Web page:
Hoyer takes fifth spin at nationals

Ask any poker player and they’ll tell you being successful involves a lot of skill, mental preparation and a little luck.

Williams Lake’s Brock Hoyer recently wrapped up the western leg of the 2011 Monster Energy CMRC Canadian Motocross Nationals.

Williams Lake’s Brock Hoyer recently wrapped up the western leg of the 2011 Monster Energy CMRC Canadian Motocross Nationals.

Ask any poker player and they’ll tell you being successful involves a lot of skill, mental preparation and a little luck.

Much can be applied to the sport of motocross racing, said Williams Lake professional rider Brock Hoyer, who recently wrapped up the western leg of the 2011 Monster Energy CMRC Canadian Motocross Nationals (MECMN).

“It’s just like playing poker,” the 24-year-old rider said. “If you’re getting good hands you’re going to have a good finish and that’s how this series is. If you’re starting off with good hands that sets you up for the overall finish.”

His fifth year competing at the MECMN, Hoyer’s best result came two years ago in Quebec where he finished second. That same year he finished seventh overall in the MX2 championship series.

This year, racing in the MX1 event featuring some of the best riders in the world, the ante was raised due to challenging track conditions. Hoyer said prior to the start of the series getting off to a good start is critical in determining the overall standings over the nine-race series that spans across Canada.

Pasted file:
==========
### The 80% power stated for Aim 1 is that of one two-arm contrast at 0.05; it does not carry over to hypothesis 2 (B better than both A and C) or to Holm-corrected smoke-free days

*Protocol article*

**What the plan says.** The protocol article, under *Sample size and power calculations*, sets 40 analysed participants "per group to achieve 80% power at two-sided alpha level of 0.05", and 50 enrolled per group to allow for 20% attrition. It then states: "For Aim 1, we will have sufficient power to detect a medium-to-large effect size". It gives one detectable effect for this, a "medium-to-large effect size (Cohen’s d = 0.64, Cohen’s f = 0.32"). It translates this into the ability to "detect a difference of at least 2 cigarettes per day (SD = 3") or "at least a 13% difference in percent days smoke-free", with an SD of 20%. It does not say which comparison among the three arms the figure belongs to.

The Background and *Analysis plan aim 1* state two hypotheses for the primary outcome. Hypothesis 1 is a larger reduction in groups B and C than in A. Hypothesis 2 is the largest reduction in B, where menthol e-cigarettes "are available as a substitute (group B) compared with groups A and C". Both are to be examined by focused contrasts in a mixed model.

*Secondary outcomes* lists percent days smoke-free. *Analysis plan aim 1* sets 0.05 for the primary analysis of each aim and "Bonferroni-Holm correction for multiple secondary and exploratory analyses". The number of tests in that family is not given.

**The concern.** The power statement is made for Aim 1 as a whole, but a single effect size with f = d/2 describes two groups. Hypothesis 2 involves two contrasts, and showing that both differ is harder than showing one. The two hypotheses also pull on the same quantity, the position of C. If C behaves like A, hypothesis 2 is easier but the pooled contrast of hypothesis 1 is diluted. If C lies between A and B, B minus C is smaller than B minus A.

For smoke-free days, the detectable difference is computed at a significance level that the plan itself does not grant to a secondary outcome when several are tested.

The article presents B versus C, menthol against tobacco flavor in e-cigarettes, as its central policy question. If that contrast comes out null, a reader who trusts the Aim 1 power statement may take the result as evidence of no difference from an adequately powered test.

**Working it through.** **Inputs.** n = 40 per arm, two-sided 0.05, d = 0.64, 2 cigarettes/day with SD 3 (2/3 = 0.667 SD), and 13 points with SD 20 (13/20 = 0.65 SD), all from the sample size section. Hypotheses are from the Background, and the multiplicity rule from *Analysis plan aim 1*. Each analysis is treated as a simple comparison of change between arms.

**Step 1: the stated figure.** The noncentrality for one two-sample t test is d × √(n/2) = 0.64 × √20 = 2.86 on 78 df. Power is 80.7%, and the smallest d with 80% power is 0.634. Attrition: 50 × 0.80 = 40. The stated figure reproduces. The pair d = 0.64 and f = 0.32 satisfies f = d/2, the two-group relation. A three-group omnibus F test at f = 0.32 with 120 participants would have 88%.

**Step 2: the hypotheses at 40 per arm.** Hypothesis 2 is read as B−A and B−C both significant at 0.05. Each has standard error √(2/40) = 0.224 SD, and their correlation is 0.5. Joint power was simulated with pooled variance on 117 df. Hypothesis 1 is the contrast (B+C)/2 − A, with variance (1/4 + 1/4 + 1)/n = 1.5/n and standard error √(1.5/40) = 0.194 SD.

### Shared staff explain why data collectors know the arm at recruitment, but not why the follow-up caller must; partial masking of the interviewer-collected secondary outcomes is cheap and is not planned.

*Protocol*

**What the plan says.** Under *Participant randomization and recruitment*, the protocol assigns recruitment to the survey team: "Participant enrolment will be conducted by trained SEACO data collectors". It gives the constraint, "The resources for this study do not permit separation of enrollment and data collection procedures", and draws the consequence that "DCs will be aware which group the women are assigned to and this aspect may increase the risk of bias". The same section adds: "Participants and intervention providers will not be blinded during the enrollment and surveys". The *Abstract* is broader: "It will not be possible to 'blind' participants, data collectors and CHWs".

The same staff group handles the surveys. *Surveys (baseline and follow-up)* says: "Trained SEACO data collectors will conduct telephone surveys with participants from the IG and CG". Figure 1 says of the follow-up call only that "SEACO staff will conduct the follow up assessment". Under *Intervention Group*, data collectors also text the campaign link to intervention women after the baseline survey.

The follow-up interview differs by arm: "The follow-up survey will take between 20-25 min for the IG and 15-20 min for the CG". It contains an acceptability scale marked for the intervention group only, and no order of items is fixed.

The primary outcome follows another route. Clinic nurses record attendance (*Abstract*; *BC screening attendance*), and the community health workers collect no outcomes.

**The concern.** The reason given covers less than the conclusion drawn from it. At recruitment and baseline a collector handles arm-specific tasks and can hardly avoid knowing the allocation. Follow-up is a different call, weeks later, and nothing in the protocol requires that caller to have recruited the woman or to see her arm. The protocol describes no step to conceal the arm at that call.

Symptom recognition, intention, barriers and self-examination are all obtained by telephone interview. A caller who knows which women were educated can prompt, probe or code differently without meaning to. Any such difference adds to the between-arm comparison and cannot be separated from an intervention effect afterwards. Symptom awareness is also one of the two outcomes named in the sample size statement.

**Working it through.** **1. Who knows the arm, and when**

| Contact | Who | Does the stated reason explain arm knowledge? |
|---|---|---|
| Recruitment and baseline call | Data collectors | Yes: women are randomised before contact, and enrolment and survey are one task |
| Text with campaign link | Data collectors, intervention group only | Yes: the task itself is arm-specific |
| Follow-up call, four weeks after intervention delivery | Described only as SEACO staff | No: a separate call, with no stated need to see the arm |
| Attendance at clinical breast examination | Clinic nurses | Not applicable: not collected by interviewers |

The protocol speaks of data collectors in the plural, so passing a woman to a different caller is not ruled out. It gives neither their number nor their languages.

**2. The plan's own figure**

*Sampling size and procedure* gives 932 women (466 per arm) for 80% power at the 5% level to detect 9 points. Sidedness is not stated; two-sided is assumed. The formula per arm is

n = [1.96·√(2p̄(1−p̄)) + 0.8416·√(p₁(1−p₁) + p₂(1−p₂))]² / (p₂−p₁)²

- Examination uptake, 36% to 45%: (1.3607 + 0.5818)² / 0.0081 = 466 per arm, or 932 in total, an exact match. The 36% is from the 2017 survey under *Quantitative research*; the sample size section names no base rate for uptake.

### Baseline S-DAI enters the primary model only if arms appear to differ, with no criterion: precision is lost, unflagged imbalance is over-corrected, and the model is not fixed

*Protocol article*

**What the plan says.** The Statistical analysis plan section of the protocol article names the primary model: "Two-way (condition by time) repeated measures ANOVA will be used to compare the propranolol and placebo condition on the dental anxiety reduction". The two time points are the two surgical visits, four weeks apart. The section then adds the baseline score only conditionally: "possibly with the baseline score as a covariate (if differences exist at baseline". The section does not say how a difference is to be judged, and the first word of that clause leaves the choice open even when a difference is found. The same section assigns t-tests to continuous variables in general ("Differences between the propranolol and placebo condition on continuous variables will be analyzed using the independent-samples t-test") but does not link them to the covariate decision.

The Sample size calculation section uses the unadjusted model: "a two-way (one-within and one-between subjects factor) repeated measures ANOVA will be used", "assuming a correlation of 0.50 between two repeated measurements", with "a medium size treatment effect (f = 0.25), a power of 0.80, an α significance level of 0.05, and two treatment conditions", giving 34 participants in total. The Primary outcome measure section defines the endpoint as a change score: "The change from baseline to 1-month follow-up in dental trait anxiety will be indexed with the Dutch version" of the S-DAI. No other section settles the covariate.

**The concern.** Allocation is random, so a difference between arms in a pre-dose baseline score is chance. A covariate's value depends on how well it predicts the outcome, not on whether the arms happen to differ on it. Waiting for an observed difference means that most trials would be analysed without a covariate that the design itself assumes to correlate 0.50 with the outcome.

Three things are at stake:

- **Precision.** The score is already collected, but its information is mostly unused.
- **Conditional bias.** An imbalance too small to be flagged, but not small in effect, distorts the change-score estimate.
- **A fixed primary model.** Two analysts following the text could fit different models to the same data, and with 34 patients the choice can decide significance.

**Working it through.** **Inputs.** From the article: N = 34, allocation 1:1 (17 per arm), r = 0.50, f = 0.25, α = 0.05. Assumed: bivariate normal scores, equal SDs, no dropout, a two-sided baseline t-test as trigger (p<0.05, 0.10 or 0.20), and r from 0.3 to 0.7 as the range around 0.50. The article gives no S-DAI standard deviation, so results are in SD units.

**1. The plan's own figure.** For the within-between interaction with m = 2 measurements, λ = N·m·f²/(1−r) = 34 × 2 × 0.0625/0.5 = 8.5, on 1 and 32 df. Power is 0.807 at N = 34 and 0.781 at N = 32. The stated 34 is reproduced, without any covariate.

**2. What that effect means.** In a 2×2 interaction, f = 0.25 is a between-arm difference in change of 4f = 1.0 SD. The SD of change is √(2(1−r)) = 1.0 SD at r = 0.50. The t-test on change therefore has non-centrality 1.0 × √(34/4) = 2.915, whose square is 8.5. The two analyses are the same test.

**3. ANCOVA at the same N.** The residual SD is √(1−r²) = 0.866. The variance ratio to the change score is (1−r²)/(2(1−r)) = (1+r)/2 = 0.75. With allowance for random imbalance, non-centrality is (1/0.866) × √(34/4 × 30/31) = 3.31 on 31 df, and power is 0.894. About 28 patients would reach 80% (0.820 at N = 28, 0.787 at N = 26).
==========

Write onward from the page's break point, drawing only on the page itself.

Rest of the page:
The first race, held at Kamloops’ Whispering Pines from June 4-5, saw Hoyer nab a sixth overall finish.

“The Kamloops run went well,” Hoyer said. “It was a good competition, really tough terrain and really dry and hot. I rode my Kawasaki the best I could have. That’s kind of the telling point, the first round, to see how everyone’s going to compete.”

Next, Hoyer, who competes for Leading Edge Kawasaki, travelled to Nanaimo’s Wastelands race track June 11-12 for the series’ second race.

“It was a little bit wetter weather there,” he said. “Still, it was a good weekend and I finished up seventh overall.”

From that point on, Hoyer said, the western races turned into mud races, as heavy rainfall pelted the tracks over his next two destinations.

The Wild Rose MX park in Calgary from June 18-19 saw Hoyer take eighth overall.

“It rained all week long and ended up being a complete mud race,” he said. “I didn’t even go out and practice it was so bad.”

The rain didn’t let up, either, for Hoyer’s next race at the Shadow Valley Raceway in Winnipeg from June 25-26.

“It rained and was even muddier,” he said. “After the first moto I was sitting fifth, and then I went down and got hit by another rider and broke two ribs. I got my bike cleaned up and went up for the second moto and finished 10th there, but the same thing — the mud was nasty. It was the muddiest race I’ve ever been to.”

Hoyer said he likely won’t compete in any of the eastern Canadian races except for the last one in Walton, Ont. from Aug. 20-21 due to travel costs.

“I’m just going to go out there and represent the west coast,” Hoyer said.

After missing the first eastern race in Courtland, Ont. Hoyer still sits 12th overall on the series leader board.

“My biggest thing with racing this year is to just have fun,” he said. “Just let it all hang out, but enjoy it. As soon as you aren’t enjoying it it becomes a job.”

As for whether Hoyer will compete at next year’s MECMN, he said there’s a good possibility.

“It looks like I’ll be racing again next year,” he said. “We’ve been talking with more sponsors and the deals keep getting better so I think for sure I’ll do another year of it.

“Next year if we’re going to do it we’re going to do all nine rounds.”

 

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